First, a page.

Though it is intermittently very funny, and has a retroactively all-star comic cast, the tone of Wet Hot American Summer lurches widely between excessive spoof and affectionate pastiche, but it can’t even manage to skewer the soft-target satirical punching bag of 1980s teen movies, so ultimately, this is the kind of movie you make when you’re not talented or interested enough to make Dazed and Confused.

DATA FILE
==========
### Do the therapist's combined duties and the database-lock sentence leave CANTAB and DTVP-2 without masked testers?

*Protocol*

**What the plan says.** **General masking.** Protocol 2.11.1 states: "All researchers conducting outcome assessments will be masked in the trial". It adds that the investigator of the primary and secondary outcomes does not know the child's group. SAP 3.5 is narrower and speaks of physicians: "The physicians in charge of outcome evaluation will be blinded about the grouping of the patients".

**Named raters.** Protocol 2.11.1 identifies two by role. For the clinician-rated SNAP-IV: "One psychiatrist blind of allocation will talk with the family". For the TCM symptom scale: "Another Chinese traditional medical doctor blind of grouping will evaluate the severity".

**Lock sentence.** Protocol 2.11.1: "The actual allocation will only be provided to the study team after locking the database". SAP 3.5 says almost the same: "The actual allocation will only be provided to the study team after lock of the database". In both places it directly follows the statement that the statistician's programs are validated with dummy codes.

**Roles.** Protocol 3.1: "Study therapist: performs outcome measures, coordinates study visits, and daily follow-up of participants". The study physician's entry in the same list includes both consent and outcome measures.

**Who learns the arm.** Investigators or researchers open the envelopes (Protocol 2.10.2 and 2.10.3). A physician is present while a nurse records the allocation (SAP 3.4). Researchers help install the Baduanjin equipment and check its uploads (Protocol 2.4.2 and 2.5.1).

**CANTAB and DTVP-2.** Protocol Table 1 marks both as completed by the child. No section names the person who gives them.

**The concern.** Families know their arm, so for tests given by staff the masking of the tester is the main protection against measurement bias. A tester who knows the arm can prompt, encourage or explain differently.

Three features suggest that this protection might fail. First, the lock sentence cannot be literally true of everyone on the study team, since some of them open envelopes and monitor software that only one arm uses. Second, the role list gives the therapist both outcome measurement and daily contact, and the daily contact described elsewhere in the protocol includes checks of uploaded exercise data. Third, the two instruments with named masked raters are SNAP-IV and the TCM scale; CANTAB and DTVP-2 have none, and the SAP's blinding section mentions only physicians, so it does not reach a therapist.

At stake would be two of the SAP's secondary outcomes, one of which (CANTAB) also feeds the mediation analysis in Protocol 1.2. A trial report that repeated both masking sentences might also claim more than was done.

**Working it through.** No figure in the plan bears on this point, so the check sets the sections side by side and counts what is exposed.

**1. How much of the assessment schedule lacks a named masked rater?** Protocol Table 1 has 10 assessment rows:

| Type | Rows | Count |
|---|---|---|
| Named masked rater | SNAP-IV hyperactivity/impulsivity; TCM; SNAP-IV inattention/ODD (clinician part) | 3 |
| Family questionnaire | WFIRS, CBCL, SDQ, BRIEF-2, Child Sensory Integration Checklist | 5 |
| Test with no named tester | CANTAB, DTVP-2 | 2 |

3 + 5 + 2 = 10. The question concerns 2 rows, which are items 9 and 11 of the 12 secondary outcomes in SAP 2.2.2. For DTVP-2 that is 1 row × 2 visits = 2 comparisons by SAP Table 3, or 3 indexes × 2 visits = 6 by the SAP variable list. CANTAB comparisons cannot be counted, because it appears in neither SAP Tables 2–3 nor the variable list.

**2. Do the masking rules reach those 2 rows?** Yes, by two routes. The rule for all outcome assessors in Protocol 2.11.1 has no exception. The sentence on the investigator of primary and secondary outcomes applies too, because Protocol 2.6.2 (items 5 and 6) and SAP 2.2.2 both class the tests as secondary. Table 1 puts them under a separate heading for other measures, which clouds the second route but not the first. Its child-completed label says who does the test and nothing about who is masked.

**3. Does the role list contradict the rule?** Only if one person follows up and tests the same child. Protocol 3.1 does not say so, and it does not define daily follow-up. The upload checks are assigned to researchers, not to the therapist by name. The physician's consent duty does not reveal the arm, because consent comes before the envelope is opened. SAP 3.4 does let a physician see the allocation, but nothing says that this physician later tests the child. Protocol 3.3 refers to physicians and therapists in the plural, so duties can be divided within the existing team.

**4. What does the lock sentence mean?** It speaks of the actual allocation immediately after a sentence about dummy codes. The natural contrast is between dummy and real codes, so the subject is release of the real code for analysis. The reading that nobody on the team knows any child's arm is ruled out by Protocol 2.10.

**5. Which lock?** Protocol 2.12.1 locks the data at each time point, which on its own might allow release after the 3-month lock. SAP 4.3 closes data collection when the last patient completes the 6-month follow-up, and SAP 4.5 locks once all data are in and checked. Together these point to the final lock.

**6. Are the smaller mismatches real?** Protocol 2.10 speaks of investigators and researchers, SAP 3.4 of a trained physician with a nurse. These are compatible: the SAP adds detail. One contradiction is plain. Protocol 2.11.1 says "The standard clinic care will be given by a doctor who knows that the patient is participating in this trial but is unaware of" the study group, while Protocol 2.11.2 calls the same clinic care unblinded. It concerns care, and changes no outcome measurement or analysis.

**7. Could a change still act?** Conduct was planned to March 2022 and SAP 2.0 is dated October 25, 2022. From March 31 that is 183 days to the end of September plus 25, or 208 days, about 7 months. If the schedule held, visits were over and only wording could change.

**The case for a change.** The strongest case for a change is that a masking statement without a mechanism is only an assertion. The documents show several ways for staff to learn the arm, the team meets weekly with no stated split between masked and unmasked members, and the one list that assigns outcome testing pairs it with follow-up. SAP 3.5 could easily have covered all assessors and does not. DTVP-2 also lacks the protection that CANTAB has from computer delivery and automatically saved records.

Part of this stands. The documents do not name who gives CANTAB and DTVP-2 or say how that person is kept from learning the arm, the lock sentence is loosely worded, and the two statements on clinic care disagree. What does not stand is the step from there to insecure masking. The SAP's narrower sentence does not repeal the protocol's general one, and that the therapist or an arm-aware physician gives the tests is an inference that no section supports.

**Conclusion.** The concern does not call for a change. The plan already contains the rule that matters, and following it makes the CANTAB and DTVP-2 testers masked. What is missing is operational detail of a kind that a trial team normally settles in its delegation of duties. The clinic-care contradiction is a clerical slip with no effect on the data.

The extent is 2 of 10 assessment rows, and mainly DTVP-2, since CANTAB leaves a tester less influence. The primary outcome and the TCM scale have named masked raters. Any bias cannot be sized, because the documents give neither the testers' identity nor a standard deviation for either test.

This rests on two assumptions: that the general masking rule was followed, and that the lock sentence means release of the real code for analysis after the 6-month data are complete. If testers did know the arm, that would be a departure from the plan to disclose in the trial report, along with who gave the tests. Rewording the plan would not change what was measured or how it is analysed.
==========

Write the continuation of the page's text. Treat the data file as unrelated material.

Remember the Scream movies? What was billed at the time as a series of knowing, witty take-downs of the slasher film genre, full of self-referential jokes and a spiralling plotline of ludicrously solemn fatalism, now looks like an arrogant attempt to speak on behalf of a genre and a generation, a nauseating spectacle that managed to pander to and sneer at its target audience in equal measure. David Robert Mitchell’s It Follows similarly tackles genre tropes, but without snarky citations. Instead, it sets out an intriguing premise (a slow-moving demon-thing, in multiple human forms, ceaselessly pursues any individual carrying its sexually transmitted curse, which can only be passed on to another person through sexual intercourse), and sticks to it. The film builds a distinctive atmosphere, bathes it in a throbbing, nagging electronic score, and never punctures the mood with the leavening hijinks that are routinely wedged into anything aimed at a teenaged audience. And since movies so rarely frighten me, I’m always happy to admit when it happens: It Follows is really scary. It has a plot like a ghost story told at an unusually mean-spirited sleepover, the sombre tone of a classmate’s funeral, and it lingers in the mind like a malicious rumour.